The moral permissibility of euthanasia without consent now must be considered. Everybody has a right to chose to die if they want to. Who is to chose whether a person should die or not when the person cannot make the decision on their own, and their was no previous decision made? If no decision was previously made, and no consent can be given at the present time, than can a decision be made on the life or death of another? Unless we are willing to prevent death with every means available for every individual, we choose to exercise choice over death. The reasons we make those choices are varied and often ones we are not willing to face. Killing to end the pain and suffering of the one being killed could be one of the most noble choices we could make. I believe that in cases where no consent can be given, a decision must be made to intervene to prevent death or to intervene and cause death. The decision making itself is moral because death is a choice. The person or people who make the decision will vary with each circumstance. I believe that if the person is in experiencing pain and suffering, then the euthanasia would be morally permissible, even when no consent can be given.
To sum up my argument thus far, I have come to the conlusion that euthanasia with consent, and euthanasia without consent in most circumstanes would be morally permissible. I have developed a supposed continuum, where I have come to the conclusion that death is a choice. Passive and active euthanasia are both decisions leading to death, and therefore are both morally permissible because they excersise death as a choice. A choice must be made to intervene to prevent death and to intervene to cause death. This choice may be based on consent of an individual, or in cases where no consent can be given, the condition of the individual.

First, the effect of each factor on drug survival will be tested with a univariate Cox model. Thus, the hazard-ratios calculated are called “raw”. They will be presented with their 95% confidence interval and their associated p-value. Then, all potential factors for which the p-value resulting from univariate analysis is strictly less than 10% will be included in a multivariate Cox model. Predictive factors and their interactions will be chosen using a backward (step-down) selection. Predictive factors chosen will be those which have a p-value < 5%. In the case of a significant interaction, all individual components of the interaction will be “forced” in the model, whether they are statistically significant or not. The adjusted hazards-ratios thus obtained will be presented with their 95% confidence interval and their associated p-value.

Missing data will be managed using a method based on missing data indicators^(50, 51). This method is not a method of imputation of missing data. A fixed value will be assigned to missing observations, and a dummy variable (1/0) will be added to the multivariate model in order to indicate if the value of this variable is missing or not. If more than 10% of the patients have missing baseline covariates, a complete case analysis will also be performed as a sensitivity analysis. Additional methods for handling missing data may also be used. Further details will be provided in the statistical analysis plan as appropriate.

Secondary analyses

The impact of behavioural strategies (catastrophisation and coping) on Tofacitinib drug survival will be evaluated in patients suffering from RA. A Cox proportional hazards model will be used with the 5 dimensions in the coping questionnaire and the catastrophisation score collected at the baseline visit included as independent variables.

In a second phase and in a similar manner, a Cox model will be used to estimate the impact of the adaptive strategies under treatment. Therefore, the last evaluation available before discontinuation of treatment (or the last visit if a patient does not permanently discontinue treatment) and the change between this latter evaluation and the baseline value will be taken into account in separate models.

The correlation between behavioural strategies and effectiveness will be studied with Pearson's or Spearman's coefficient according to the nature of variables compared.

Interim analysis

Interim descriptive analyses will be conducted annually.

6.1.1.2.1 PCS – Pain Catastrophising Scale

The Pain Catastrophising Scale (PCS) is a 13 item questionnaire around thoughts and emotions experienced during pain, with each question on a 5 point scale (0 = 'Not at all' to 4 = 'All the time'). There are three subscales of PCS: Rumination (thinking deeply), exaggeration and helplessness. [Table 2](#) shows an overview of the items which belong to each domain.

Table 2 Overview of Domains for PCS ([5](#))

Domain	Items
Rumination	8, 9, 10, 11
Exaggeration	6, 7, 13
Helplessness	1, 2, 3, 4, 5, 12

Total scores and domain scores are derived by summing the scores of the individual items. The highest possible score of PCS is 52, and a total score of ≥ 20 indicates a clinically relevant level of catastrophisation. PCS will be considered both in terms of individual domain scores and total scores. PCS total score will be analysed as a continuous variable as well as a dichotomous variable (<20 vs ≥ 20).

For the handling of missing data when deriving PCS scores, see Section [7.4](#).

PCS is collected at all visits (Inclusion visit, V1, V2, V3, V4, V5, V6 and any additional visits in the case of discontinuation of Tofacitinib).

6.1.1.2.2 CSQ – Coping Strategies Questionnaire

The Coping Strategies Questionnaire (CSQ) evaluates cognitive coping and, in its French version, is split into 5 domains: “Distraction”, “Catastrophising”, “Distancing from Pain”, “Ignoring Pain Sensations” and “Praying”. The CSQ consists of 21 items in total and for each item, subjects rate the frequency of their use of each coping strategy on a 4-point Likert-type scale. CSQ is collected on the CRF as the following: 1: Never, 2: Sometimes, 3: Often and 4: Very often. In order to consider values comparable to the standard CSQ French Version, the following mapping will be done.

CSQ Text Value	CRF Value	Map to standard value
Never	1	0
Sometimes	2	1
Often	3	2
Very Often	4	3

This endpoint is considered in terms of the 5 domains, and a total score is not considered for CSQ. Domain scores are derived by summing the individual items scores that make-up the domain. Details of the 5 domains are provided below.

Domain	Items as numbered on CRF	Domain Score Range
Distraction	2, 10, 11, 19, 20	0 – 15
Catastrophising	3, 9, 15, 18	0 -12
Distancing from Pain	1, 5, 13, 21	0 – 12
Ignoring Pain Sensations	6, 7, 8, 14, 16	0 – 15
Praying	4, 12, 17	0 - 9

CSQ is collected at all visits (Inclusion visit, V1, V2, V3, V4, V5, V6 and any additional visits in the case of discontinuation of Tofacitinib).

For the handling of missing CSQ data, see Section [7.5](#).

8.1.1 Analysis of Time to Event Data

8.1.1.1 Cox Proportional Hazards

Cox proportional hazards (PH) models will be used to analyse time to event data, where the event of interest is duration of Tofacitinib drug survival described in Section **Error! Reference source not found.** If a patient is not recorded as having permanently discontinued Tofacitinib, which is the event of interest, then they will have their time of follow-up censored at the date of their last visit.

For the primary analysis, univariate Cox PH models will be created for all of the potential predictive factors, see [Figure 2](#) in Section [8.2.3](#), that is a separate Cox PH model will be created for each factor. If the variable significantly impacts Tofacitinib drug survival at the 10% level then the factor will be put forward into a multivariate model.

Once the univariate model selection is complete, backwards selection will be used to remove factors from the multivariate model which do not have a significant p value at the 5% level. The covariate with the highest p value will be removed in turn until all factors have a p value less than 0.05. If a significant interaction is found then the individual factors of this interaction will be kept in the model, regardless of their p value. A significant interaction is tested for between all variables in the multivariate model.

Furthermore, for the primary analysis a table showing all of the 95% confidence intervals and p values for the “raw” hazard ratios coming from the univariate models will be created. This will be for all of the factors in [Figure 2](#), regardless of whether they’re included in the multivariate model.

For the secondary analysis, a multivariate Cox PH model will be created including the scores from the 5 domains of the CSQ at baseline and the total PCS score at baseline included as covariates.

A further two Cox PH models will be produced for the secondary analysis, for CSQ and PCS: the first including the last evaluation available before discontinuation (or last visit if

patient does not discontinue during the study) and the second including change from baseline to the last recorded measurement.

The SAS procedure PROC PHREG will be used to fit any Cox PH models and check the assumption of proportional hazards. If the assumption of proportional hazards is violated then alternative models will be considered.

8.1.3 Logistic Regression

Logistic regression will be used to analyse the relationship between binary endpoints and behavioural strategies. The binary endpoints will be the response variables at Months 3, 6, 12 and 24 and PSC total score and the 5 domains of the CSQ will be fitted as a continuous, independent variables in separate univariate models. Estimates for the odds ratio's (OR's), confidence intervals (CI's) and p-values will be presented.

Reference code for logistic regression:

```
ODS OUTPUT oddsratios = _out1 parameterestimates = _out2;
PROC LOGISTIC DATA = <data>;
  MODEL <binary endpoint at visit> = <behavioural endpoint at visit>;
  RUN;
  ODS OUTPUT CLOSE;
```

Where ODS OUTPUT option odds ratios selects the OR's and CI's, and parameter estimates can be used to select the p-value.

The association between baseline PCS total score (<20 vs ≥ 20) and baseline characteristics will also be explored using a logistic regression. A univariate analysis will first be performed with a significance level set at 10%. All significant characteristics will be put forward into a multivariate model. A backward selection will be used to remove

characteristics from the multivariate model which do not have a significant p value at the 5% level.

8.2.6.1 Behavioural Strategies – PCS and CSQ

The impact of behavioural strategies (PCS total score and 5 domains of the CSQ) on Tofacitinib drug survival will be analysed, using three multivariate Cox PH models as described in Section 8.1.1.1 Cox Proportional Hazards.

An opposition to my argument would be that death is not a choice, and everything must be done to prevent death from occuring. This argument may be backed up by the value of life because life is a good that is desirable to pursue or possess. If death was not a choice, then the right to chose to die, and in turn the morallity of euthanasia would not be permissible. In this viewpoint, a person could not chose to die, and that everything must be done to preserve life.
While it is true that life is a valuable thing to possess, it might only be valuable in certain circumstances. If a person is suffering from chronic pain, then is the person’s life really valuable if even the person himself does not hold any value in it? If the person’s life is not valuable any longer in this situation, then why must the persons life be preserved by all means? The argument is based on the value of life. The value of life is the supposed reason of the argument that death is not a choice. Now that I have argued that life is not always a valuable commodity, then death as a choice cannot always be eliminated. In the situations where the persons life no longer holds value to the person, death becomes an option and a choice. Death is a choice, and I believe that everybody should have the moral right to chose between intervention to prevent death and intervention to cause death. This argument against the beliefs in this paper does not in anyway take away the moral permissibility of death as a choice.